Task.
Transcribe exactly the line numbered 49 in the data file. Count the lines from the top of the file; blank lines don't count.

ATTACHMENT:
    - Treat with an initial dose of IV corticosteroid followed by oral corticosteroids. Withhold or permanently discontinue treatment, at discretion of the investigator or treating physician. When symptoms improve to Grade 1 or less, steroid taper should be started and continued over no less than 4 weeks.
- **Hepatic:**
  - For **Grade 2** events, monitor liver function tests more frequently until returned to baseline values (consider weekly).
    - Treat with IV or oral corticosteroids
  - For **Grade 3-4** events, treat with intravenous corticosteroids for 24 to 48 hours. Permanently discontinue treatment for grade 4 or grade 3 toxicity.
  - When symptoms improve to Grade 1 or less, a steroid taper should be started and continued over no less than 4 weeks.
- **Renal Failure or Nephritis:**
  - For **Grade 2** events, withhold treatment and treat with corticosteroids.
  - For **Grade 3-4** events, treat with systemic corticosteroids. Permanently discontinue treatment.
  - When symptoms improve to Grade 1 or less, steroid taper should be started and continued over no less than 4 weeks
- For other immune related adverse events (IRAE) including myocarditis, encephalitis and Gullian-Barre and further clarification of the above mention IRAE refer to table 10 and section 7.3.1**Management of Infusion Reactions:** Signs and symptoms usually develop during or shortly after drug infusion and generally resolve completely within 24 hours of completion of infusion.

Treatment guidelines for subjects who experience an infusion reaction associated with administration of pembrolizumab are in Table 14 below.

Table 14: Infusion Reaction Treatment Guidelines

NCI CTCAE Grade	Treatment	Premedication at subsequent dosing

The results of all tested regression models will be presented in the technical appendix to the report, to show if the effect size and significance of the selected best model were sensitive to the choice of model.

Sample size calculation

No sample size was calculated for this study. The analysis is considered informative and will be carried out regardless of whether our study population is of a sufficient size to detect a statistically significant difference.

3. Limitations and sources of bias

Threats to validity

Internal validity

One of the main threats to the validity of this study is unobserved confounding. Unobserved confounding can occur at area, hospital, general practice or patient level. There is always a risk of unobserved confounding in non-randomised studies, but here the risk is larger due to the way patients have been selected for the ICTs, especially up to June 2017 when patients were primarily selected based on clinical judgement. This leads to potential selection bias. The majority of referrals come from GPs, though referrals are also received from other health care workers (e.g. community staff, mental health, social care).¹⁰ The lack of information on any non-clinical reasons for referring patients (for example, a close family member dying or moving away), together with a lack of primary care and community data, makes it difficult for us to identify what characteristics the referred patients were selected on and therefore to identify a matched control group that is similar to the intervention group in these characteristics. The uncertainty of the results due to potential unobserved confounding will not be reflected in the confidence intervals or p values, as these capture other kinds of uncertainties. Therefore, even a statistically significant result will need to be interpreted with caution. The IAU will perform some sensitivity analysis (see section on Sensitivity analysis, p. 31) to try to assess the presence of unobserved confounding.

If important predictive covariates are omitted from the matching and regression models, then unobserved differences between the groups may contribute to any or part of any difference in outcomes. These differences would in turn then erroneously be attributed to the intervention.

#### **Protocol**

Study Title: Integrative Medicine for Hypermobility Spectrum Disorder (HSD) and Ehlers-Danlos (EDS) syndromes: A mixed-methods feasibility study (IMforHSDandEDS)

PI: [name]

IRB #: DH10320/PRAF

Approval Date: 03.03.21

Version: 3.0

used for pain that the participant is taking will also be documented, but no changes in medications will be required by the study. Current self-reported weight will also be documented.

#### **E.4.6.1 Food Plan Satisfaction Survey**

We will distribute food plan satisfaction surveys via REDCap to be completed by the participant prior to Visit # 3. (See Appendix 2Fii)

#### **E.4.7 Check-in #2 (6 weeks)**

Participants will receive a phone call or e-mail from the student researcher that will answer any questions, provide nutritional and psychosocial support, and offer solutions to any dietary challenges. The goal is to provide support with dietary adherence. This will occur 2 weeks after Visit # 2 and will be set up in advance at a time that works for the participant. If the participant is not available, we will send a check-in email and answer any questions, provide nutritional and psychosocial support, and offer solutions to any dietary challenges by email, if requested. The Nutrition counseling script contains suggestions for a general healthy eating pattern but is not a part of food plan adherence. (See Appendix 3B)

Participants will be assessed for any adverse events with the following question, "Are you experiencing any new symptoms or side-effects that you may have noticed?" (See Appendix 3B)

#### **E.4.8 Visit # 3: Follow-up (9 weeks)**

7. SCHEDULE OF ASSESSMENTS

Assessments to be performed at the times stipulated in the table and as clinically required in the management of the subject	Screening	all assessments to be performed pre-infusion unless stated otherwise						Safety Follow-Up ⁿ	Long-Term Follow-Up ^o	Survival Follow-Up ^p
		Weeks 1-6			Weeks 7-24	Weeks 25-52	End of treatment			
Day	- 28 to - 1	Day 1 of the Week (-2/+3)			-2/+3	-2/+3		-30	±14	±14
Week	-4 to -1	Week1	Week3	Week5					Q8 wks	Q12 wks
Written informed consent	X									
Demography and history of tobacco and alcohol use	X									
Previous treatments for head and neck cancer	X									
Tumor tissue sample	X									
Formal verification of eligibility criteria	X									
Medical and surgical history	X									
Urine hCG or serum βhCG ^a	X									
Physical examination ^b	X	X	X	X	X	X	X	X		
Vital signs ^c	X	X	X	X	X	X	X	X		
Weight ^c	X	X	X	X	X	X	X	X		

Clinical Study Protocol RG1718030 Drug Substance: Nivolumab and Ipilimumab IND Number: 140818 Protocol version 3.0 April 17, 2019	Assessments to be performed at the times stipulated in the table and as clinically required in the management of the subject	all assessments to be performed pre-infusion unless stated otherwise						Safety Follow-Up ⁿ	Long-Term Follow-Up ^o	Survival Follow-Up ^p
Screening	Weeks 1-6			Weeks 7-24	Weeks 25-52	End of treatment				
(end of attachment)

Vital signs ^c	X	X	X	X	X	X	X	X		